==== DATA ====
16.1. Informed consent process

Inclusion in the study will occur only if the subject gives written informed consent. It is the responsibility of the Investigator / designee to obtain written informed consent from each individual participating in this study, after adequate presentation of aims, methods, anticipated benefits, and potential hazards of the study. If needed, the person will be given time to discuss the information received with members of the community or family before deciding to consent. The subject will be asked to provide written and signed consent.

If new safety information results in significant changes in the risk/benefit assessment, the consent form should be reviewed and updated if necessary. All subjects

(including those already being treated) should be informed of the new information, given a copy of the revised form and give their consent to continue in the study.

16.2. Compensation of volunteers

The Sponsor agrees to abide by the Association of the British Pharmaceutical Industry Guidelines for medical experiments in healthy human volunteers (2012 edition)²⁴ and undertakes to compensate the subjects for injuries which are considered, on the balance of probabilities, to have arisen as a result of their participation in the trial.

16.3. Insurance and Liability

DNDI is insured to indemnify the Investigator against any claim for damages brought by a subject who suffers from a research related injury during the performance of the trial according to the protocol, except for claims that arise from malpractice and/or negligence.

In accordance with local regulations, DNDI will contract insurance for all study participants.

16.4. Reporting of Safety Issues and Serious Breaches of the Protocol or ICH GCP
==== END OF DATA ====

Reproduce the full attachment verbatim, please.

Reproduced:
16.1. Informed consent process

Inclusion in the study will occur only if the subject gives written informed consent. It is the responsibility of the Investigator / designee to obtain written informed consent from each individual participating in this study, after adequate presentation of aims, methods, anticipated benefits, and potential hazards of the study. If needed, the person will be given time to discuss the information received with members of the community or family before deciding to consent. The subject will be asked to provide written and signed consent.

If new safety information results in significant changes in the risk/benefit assessment, the consent form should be reviewed and updated if necessary. All subjects

(including those already being treated) should be informed of the new information, given a copy of the revised form and give their consent to continue in the study.

16.2. Compensation of volunteers

The Sponsor agrees to abide by the Association of the British Pharmaceutical Industry Guidelines for medical experiments in healthy human volunteers (2012 edition)²⁴ and undertakes to compensate the subjects for injuries which are considered, on the balance of probabilities, to have arisen as a result of their participation in the trial.

16.3. Insurance and Liability

DNDI is insured to indemnify the Investigator against any claim for damages brought by a subject who suffers from a research related injury during the performance of the trial according to the protocol, except for claims that arise from malpractice and/or negligence.

In accordance with local regulations, DNDI will contract insurance for all study participants.

16.4. Reporting of Safety Issues and Serious Breaches of the Protocol or ICH GCP